It looks at the Blue Whale suspended overhead and sadness clouds its thoughts. It is a robot but not unfeeling.
Programmed to preserve, it has overseen the installation of thousands of extinct species.
It watches the latest display being lowered into place. A male and a female. Designation: Homo sapiens.
Brian Maycock recently won the Scottish Book Trust’s monthly 50-word story competition and lives in Glasgow.
After the World Science and Ethics Commission (the W.S.E.C.) discovered the answers for the annoyances of old age, disease, war, and famine, the population—over time—grew beyond humanity’s control.
I smiled broadly at the prospect of coming out of retirement, unpacking my black hooded cloak, and sharpening my scythe…
J.D. Lone Bear wrote this story.
I’ve lived over twelve thousand years.
Or I’ve never lived a day. It’s just a question of semantics.
The humans who built me called me a soulless monstrosity, but I’ve outlasted all of them.
Now, alone on an empty planet, I wait for…
But still, I’m alive.
Chris Fries is a still-developing writer, slowly working to hone his craft. He is an engineer by vocation, a guitarist by avocation, and a writer by compulsion. So far, his blog has been his primary outlet for his quasi-creative meanderings.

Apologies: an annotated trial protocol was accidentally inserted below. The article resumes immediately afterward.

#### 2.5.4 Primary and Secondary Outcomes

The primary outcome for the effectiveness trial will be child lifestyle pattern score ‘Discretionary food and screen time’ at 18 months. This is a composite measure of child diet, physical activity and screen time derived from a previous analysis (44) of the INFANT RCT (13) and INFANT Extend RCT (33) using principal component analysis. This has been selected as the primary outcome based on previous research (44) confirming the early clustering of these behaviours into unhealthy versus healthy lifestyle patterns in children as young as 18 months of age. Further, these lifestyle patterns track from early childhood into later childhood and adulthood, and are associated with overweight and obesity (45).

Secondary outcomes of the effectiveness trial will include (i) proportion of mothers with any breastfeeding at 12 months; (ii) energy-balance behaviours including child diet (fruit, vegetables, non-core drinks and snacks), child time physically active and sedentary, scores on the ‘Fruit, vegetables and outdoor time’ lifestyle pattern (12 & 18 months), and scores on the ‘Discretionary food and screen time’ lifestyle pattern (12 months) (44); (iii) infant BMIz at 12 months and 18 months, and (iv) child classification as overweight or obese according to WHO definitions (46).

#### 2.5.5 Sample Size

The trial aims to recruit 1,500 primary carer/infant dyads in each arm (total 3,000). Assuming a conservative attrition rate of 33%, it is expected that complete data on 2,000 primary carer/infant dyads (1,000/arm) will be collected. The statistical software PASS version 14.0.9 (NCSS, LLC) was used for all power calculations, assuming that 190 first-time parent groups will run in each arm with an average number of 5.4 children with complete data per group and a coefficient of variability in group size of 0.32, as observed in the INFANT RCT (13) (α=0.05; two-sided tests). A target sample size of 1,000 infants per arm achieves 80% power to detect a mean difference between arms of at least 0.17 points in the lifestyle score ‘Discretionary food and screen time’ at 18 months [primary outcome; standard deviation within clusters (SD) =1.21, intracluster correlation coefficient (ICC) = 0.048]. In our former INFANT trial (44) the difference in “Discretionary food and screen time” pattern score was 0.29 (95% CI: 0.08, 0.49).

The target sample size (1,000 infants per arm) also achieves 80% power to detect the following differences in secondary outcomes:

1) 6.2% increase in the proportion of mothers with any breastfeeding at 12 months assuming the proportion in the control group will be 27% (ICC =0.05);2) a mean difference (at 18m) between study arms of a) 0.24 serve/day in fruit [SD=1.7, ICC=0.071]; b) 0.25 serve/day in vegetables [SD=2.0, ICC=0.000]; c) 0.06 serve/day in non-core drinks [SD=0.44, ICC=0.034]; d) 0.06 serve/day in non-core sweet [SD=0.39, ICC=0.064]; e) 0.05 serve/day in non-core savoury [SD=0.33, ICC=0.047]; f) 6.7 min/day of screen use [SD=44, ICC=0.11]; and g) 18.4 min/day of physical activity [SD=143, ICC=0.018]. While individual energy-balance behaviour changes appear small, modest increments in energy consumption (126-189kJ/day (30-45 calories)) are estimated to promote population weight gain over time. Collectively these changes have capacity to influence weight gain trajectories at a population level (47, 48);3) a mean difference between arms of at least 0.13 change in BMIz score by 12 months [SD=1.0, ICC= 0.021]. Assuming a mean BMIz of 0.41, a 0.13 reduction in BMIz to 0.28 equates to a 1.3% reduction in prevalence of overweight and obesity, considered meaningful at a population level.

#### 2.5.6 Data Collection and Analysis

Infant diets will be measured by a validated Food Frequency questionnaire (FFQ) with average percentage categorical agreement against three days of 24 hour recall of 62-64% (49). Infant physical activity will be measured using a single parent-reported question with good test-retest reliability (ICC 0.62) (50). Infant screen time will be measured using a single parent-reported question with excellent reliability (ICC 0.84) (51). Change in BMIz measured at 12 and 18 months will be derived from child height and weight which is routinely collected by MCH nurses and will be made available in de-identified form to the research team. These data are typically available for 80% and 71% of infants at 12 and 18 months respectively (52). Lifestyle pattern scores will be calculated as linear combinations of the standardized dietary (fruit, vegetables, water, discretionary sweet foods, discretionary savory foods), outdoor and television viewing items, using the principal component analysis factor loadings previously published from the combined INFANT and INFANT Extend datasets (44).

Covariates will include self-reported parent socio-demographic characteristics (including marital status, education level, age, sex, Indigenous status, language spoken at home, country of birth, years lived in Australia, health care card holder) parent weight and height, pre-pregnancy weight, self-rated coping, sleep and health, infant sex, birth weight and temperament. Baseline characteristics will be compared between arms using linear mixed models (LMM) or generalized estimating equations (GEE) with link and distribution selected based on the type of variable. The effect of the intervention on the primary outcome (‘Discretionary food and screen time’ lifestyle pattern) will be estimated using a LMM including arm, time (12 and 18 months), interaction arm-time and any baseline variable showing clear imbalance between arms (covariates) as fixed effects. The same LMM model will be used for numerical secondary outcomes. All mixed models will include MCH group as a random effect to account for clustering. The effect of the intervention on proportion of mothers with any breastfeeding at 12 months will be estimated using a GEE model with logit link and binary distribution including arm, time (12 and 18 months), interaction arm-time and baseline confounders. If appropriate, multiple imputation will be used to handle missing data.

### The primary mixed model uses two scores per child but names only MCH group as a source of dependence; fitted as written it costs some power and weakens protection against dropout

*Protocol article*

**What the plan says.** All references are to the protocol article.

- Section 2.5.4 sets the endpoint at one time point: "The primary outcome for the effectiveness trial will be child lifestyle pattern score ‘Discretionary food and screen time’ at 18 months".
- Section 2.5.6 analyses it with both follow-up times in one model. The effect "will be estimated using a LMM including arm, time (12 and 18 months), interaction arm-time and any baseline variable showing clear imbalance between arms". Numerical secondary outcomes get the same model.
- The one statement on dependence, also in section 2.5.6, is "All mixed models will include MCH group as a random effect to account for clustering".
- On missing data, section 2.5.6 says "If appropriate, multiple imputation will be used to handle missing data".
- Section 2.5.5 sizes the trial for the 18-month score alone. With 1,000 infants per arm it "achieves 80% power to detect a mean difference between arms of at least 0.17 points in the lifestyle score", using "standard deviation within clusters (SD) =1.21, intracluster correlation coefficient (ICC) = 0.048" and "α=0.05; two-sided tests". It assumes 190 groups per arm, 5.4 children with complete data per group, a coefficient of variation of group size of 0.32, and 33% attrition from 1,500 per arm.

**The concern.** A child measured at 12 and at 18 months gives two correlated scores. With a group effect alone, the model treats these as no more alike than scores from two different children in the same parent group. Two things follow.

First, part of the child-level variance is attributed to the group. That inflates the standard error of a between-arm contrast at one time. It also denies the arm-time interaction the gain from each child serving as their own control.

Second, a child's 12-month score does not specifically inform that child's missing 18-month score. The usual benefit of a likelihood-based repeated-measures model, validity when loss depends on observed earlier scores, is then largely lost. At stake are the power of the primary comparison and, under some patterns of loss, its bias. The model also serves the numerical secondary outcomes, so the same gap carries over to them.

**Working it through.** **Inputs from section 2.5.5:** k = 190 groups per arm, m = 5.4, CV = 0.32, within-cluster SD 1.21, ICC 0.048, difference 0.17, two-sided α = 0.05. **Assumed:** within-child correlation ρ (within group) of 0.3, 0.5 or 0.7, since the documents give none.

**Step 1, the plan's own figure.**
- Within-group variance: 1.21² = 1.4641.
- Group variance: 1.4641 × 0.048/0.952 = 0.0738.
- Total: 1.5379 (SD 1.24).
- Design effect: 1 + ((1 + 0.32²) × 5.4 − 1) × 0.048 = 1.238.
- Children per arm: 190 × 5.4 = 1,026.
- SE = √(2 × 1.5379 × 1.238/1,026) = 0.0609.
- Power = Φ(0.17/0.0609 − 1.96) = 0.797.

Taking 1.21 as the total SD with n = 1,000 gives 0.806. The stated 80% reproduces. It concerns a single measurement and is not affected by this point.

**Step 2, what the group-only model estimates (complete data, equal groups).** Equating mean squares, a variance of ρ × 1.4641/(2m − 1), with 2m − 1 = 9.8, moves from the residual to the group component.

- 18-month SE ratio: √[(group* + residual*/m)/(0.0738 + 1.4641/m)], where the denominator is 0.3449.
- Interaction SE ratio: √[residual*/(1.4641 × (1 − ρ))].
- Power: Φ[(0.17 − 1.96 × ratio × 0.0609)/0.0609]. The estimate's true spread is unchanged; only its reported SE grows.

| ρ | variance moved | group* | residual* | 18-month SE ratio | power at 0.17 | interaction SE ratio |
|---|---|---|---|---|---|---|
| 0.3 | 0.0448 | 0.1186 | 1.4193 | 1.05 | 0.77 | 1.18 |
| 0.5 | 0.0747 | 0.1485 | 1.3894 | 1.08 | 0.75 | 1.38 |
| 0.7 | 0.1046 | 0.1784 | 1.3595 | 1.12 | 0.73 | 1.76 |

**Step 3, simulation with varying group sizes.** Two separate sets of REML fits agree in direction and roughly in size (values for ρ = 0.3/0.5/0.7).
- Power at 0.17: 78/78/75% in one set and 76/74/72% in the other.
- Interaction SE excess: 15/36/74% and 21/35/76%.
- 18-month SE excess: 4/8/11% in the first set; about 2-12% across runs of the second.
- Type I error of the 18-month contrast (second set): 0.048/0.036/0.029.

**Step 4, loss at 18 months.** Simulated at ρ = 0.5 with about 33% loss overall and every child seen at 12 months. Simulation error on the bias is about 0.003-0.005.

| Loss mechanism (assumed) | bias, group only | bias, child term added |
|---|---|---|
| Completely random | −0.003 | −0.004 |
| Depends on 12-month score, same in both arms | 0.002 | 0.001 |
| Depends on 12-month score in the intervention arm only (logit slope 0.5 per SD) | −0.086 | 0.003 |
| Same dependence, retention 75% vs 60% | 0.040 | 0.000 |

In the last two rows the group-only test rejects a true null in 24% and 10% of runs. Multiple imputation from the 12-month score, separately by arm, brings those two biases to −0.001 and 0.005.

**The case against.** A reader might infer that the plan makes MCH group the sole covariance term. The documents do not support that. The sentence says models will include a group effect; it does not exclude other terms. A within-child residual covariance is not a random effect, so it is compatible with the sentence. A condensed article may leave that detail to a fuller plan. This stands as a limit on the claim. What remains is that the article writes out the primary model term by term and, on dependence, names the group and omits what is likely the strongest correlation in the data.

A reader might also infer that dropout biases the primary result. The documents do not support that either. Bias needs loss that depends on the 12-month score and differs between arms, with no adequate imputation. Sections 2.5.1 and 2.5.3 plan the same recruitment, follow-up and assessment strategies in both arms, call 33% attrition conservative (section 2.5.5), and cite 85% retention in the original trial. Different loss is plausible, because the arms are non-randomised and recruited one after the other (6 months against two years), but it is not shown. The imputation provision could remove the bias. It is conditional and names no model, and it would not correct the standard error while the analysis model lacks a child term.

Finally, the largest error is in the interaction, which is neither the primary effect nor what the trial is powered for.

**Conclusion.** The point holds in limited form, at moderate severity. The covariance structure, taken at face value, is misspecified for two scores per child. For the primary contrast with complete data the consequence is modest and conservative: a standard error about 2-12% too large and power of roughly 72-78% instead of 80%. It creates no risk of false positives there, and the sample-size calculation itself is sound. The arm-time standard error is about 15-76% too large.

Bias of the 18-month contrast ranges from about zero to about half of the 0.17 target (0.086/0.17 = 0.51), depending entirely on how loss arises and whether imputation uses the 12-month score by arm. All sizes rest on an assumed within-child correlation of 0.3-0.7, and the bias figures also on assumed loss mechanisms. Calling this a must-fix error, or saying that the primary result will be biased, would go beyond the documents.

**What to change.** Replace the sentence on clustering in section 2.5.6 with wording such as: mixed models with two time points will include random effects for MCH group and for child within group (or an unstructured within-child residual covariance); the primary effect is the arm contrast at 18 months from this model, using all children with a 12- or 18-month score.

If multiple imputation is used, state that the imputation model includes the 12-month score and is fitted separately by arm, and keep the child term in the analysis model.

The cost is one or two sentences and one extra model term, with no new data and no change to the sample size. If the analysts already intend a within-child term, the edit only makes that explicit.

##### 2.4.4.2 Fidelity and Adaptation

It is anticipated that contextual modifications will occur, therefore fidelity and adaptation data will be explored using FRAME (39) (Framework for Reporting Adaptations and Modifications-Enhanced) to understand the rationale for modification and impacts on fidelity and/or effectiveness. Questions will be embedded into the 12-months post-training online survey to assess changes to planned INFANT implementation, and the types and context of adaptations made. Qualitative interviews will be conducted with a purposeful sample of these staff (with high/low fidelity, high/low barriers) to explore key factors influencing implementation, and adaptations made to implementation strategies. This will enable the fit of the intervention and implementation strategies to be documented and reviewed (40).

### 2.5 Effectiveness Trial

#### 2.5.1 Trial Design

God commanded the dinosaurs to become vegetarians so they could board Noah’s Ark.
“But we love meat,” they said.
God commanded them again, and one T-rex told God to take a hike.
God hurled the Chicxulub asteroid into the Gulf of Mexico, destroying them all. Dinosaurs had really small brains.
Michael Coolen is a composer, pianist, actor, and writer who lives in Corvallis, Oregon.
One, two, crackle, crack, three, five, ten eggs snap open. Mother Sauropod watches her family emerge from a crevice in cooled molten rock.
They wiggle between ferns, over wooden debris, broken concrete. Past skeletal remains: “Homo sapiens,” the mother states.
Nearby lies a torn book cover, words “global warming” intact.
Krystyna Fedosejevs lives in Edmonton, Alberta. She writes and publishes poetry as well as flash fiction.
I sit and I weep.
I used to be free. The faces gawp at me during the day, while at night I’m observed by darkness. I grow tired of my life, but they keep me alive to watch my suffering.
Outside, the signpost reads “Tiger: The Last of its Kind.”
Adam Baker entered this story into a 50-word story competition for school. He doesn’t know the result yet, but he got it posted here, if nothing else!